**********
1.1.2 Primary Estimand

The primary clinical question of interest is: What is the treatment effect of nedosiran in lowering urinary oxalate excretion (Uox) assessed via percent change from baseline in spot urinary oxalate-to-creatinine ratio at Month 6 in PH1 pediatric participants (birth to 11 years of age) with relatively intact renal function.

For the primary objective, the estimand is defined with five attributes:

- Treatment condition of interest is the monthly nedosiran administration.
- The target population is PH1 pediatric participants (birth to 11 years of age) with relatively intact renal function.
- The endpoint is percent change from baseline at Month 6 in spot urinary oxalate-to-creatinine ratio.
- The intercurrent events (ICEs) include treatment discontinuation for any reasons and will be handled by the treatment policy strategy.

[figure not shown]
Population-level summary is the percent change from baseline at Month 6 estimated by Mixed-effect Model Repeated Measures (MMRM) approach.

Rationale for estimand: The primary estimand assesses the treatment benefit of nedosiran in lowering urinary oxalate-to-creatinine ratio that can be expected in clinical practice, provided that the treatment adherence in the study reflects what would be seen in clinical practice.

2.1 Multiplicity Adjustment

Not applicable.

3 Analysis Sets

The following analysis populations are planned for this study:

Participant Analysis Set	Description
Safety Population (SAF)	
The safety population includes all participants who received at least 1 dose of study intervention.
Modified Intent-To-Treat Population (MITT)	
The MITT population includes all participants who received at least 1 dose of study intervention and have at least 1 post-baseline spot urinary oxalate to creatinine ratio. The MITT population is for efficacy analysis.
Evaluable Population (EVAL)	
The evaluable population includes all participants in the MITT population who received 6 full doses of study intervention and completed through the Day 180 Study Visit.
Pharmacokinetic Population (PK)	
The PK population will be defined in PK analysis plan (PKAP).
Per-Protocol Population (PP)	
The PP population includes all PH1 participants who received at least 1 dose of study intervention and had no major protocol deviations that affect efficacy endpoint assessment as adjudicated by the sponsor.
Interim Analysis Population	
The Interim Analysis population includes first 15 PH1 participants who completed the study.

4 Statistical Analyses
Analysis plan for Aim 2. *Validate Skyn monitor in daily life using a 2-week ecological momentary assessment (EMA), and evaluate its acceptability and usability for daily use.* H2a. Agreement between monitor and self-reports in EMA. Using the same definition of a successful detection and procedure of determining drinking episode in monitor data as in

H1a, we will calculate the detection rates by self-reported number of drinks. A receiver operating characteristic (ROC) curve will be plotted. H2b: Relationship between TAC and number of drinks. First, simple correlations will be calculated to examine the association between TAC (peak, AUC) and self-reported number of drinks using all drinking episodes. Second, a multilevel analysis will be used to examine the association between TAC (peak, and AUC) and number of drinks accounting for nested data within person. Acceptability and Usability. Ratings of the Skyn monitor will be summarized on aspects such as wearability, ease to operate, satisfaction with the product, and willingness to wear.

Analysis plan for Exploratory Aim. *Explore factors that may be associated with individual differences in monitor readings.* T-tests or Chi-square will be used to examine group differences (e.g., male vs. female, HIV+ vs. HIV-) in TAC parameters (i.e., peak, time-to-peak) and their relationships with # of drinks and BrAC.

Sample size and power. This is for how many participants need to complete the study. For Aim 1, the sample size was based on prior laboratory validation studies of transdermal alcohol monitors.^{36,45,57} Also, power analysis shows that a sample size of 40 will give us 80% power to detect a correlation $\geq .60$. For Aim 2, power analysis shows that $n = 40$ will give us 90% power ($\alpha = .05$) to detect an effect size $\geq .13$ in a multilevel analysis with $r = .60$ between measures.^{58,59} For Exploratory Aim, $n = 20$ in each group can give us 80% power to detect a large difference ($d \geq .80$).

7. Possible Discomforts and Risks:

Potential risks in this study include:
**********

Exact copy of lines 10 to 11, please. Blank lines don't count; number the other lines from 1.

Rationale for estimand: The primary estimand assesses the treatment benefit of nedosiran in lowering urinary oxalate-to-creatinine ratio that can be expected in clinical practice, provided that the treatment adherence in the study reflects what would be seen in clinical practice.

2.1 Multiplicity Adjustment